We performed a wide panel of immunohistochemical stainings that showed tumor immunoreactivity for S100, p16, neurofilaments, CD56 and negative staining for cytokeratin pool, EMA, MDM2, p63, ALK, CD117, DOG1, myogenin, desmin and actin smooth muscle.
On the basis of the morphological and immunohistochemical features of the tumor, as well as on the basis of the presence of an association with NF1, we reached a diagnosis of malignant peripheral nerve sheath tumour.
Interestingly, during a surgical bowel recanalization performed after a few months, numerous small nodules were found, histologically identified as multiple gastrointestinal stromal tumor (GIST).
Malignant peripheral nerve sheath tumours mainly affect adults with a roughly equal sex distribution and tend to occur at a younger age in patients with NF1 10 11, with a peak incidence in the fourth decade. NF1, called also von Recklinghausen disease from the first clinical description, is an autosomal dominant disorder characterized by cafè au lait spots, axillary and inguinal freckels, Lisch nodule of the iris, two or more neurofibromas including plexifom neurofibroma, distinctive bone lesions such as sphenoid dysplasia and coexistence with a variety of neoplasms such as optic gliomas, higher grade astrocytic neoplasms and pheochromocytomas.
NF1 is a common genetic disease with a high rate of penetrance and affects approximately 1 in 3500 newborns. At the basis of this disease are germ line mutations (i.e. deletions, insertions, stop mutations and splicing mutations) causing inactivation of the NF1 tumor suppressor gene located on 17q11.2. Interestingly, the large size of the NF1 gene, the different mutations and the complexity of the disease are at the base of the extremely variable expressivity of the disease 10 11.
A very important problem in patients with NF1 disease is posed by malignant neoplastic occurrences. The exact incidence is not determinated but the lifetime risk of developing MPNST in NF1 patients is 5 to 10-13% 10 11 13, while it is 0.001% in the general population; moreover, individuals with NF1 microdelection have 16-26% risk 12 of malignant transformation. MPNST in NF1 mainly arise in the extremities, followed by the trunk and the head/neck area. Patients with MPNST associated with NF1 have a poorer outcome than sporadic cases and this neoplasm is the main cause of death in patients with NF1 13.
The occurrence of MPNST arising in the bladder is extremely rare with only a few cases reported in the literature 6-9, and never with such an entire organ involvement. Two of them arose from a malignant transformation of previous neurofibroma in the setting of NF1 8 9, and two cases occurred sporadically 6 7, in one case 7 presenting at the microscope in an epithelioid variant. In these former cases, MPNST have been observed arising from the trigone and from the lateral or posterior walls of the bladder, with multiple nodules with surface ulceration and areas of necrosis. The tumor sometimes infiltrated focally the entire thickness of the bladder wall, with involvement of perivesical soft tissues or pelvic peritoneum, or may exhibit metastases 7.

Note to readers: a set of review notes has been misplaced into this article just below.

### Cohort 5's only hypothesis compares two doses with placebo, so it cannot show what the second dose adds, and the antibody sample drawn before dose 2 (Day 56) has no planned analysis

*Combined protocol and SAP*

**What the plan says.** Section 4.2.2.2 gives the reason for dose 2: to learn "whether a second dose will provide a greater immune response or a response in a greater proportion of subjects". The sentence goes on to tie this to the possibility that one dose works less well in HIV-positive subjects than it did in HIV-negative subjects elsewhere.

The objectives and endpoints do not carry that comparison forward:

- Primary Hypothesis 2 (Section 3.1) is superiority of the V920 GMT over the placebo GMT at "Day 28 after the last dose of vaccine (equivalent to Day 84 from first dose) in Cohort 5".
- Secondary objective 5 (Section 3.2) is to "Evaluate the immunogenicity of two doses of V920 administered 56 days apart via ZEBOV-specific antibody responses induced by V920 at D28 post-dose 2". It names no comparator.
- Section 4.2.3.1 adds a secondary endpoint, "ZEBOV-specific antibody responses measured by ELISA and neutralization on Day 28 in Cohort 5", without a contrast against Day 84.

In our patient there were urological symptoms due to a mass effect and we had no information about previous lesions or deep-seated plexiform neurofibroma. However, in our case the presence of von Recklinghausen disease helped us to frame the lesion in the correct clinical context and the findings of mitosis and atypia as well as the phenotype supported us in achieving the diagnosis of MPNST. Moreover, the multiple gastrointestinal stromal tumors (GIST), identified during a surgical bowel recanalization performed after a few months, represent described gastrointestinal manifestations of NF1 14.
The differential diagnosis between neurofibroma and low grade MPNST is difficult 15 because these lesions represent a histological continuum without clear histological demarcation. Indeed, in the literature no clear cut-off for mitotic index or atypia indicating malignancy is reported, although a poorer prognosis is associated with large tumors (with size varying from 5 to 7 cm in different studies), association with NF1, a mitotic index of greater than 6/10x high-power fields and incomplete resection 10.
Effective targeted molecular treatments are still lacking, hence surgical resection remain the main treatment, also in young patients 10 16. The recurrence rate is up to 40%, frequently with subsequent hematogenous metastasis. Five-year survival has varied in series from 26 to 60%, and 10-year survival is approximately 45% 10. At 18 months after surgery our patient had no signs of recurrence.